The hallway ceiling has been started, too, but it remains separate.  It needs to be installed last since it is a snug fit between the two outer sections.  Here are the hallway and bedroom boards in place.

I made minor adjustments until the new ceiling board fit...mostly.  I have to tell you, this is the most lopsided board I've ever had to cut for a build.  That ought to tell you just how out of square this house is.  Haaaaaaaaa!  Even at that, it's still not a great fit, and I cannot figure out where the rub is that's causing the problem.  So, it stays its 95% self and I will add flat molding along the edges of the ceiling.  Crown molding on all those angles makes my head hurt just thinking about it, so flat molding it shall be.

With the ceiling in place, I plugged in all the lights for the room.  The lantern on the dresser is battery operated.  :]

The Ray Storey ceiling fixture adds a good overhead glow to the room.   I had thought about using a smaller, simpler ceiling medallion here with the fixture, but when I looked at the resin piece more closely I just didn't like it.  It was rough and uneven, and spending a lot of time to get it in paint-ready condition wasn't something I wanted to do.  Besides, it is a relatively short ceiling so it's probably not a good idea to lower the light fixture any more.

I had also thought about putting in a lamp over the comfy chair, but I think there is plenty of light in this room.  Besides, grandma might just have a clip-on LED lamp for supplemental lighting just like I do when I cross-stitch.  :D  Once I get the ceiling painted bright white, it will reflect more light as well.

Next up will be the remaining wire channels, cutting out the right side notch for the back roof piece, then priming and painting.

Slippers for grandma and me

by brae  

I spent the better part of today cleaning and organizing, so there isn't much to show in the way of minis.  But, I am hauling out five large cardboard boxes whose former contents are now consolidated and packed in a more sensible manner.  I can actually walk into my walk-in closet now...and find things!!!

Now I'm packing away the Christmas scene and organizing the dining room where I work on the Heritage.  While shopping for some lights for The Artist's Studio, I bought grandma a new pair of white fuzzy slippers from The Dolls House Emporium for Christmas.  They're quite cute.  :D

On my mom's side of the family, the adults participate in a gift swap.  You buy something for your gender to put into the swap and take out a gift from that pile when your number is drawn.  I ended up with an insanely cute pair of bee slippers that came with a scrub and lotion set for soft feet.  Haaaaaa!

They are a little bulky like clown shoes, so I have to watch what I'm doing when I wear them.  Jasper isn't quite sure what to make of them, so I make sure they are locked in the closet when not on my feet.  :D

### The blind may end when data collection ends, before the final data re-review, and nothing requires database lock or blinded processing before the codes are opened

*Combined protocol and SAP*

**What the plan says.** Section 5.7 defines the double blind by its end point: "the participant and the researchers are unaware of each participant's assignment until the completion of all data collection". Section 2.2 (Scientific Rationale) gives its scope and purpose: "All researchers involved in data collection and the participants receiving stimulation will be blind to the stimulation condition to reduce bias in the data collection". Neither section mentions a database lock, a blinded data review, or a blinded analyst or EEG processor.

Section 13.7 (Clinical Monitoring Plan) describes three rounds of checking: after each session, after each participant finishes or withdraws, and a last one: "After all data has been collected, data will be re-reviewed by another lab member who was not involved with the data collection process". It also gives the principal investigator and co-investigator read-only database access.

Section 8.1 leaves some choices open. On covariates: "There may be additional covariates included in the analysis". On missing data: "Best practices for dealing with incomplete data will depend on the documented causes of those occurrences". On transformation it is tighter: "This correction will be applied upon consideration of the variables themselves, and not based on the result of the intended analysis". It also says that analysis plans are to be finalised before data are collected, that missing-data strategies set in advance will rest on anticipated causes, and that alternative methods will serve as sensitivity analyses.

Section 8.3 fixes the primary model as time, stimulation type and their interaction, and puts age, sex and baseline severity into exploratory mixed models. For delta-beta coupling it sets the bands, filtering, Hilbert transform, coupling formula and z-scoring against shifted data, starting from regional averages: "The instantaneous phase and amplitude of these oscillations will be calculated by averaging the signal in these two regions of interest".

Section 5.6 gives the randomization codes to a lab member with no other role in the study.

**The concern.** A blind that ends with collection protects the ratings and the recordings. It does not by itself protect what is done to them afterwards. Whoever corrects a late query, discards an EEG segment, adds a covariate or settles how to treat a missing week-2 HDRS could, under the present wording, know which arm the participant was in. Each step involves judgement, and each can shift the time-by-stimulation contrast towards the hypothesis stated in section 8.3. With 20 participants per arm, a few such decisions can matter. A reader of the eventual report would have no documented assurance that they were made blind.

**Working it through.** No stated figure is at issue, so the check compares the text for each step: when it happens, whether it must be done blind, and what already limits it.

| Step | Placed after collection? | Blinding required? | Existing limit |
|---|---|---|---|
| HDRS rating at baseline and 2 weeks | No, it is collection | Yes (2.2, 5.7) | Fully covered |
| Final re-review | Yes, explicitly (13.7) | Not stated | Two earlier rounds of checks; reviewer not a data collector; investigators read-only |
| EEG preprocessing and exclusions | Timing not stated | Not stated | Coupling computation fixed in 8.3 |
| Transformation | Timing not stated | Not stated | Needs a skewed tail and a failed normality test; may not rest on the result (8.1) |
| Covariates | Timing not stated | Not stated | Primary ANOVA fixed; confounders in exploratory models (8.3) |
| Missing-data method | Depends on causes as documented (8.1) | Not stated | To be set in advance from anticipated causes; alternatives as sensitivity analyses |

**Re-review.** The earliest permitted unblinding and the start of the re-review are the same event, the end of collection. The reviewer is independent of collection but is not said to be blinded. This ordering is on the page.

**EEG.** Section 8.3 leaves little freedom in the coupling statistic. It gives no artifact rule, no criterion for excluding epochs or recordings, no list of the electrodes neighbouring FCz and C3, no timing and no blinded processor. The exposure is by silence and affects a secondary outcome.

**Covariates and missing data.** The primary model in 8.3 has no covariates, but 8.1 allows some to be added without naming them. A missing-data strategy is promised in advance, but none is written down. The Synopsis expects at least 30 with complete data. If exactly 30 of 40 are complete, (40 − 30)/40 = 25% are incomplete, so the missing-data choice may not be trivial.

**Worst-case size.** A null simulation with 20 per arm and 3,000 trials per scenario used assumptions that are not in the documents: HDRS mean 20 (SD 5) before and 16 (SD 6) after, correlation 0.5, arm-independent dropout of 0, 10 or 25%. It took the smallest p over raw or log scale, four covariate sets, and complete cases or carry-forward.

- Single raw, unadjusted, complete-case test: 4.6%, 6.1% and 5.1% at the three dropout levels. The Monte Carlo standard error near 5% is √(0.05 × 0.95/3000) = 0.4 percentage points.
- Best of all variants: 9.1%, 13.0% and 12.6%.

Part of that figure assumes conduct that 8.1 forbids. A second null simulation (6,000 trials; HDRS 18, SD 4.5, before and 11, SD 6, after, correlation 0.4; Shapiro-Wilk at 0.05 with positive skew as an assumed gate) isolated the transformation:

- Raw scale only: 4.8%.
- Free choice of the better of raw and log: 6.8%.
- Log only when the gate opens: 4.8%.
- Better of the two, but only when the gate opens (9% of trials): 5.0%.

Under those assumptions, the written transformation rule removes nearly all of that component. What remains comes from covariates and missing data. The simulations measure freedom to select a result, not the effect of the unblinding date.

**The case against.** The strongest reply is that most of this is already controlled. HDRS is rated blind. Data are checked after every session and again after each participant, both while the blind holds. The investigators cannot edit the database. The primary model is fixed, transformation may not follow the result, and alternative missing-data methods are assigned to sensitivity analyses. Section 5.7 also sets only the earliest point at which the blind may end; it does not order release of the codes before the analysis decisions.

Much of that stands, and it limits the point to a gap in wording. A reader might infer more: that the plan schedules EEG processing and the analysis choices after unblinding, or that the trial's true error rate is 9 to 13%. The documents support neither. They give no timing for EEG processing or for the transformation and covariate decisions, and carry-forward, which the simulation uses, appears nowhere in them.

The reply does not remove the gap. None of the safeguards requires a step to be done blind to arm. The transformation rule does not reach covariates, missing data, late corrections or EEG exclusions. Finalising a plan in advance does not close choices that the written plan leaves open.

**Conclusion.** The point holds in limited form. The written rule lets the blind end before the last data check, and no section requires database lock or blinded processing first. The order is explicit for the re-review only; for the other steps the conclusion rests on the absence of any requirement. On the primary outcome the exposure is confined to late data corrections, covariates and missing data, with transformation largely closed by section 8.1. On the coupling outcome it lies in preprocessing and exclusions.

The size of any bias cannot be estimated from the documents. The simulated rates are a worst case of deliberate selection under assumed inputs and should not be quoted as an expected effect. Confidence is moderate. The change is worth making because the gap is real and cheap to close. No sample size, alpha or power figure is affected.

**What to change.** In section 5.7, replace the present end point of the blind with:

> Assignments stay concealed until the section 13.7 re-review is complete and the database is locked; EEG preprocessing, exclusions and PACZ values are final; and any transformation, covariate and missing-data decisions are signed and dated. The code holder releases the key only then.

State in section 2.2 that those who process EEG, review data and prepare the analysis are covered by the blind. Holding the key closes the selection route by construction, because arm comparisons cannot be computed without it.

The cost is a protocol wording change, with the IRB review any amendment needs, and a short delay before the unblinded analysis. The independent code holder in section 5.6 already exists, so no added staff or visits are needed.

And, no, I'm not that pale...I had hosiery on when I modeled them for Jasper.

Bespaq bed makeover, aging the paint

by brae  

I started aging the Bespaq bed by removing some of the Krylon Almond satin paint using a sanding stick.  I picked up a package of these at Hobby Lobby.

I went for a little less wear than my inspiration photo.

image from European Paint Finishes

Detail of the wear patterns on the inspiration bed.

Detail of the wear on my bed.  I wanted to emphasize the lines and details of the bed without overdoing it, especially since miniature finishes tend to work best when they are subtle.

I dry brushed some brown paint into the grooves and recesses, again using only a little.  It added some nice depth.

I cut new foam core board pieces to replace the original mattress.

We're ready for bedding!

The bed looks heavier now than it did in plain almond, don't you think?  :D

Rustic crate bookcase

by brae  

Of course, I can never fit all the items I want into any particular build, so things get pushed out and saved for later.  One item that I love for The Artist's Studio is the unique rustic cabinet.

But, I've had this image in mind for the Studio all along, so out the cabinet must go!  :\

image from Recaptured Charm

Could I have made nine identical crates?  Yes, but why do that when Minimum World offers perfectly suitable ones already made?  :D  I bought these for $2 each instead of trying to make a bunch of identical crates, which would have taken days.  With the angled front wall, I thought an offset stack would look best.

A set of nine in straight columns is not as interesting, and twelve (as shown in the original photo) wouldn't fit in the allotted space without crowding the daybed.

For reference, here's a narrow configuration in the main living area.  Again, the full stack of twelve would not have fit.

With the rustic cabinet in its original place, it's just too crowded in my opinion.

I stained the crates with two washes of grey, black and brown.

Already much better.

Once dry, I sanded them as needed.  There was slopped glue around many of the seams, but that was easily masked by stuffing the shelves full.  :D  I put my wheat back penny in the bottom row for size reference.

I'll make some additional items appropriate for a studio, but I love the way they look so far with some minis I had on hand.

In fact, many of these items will have to stay...they just look so completely at home.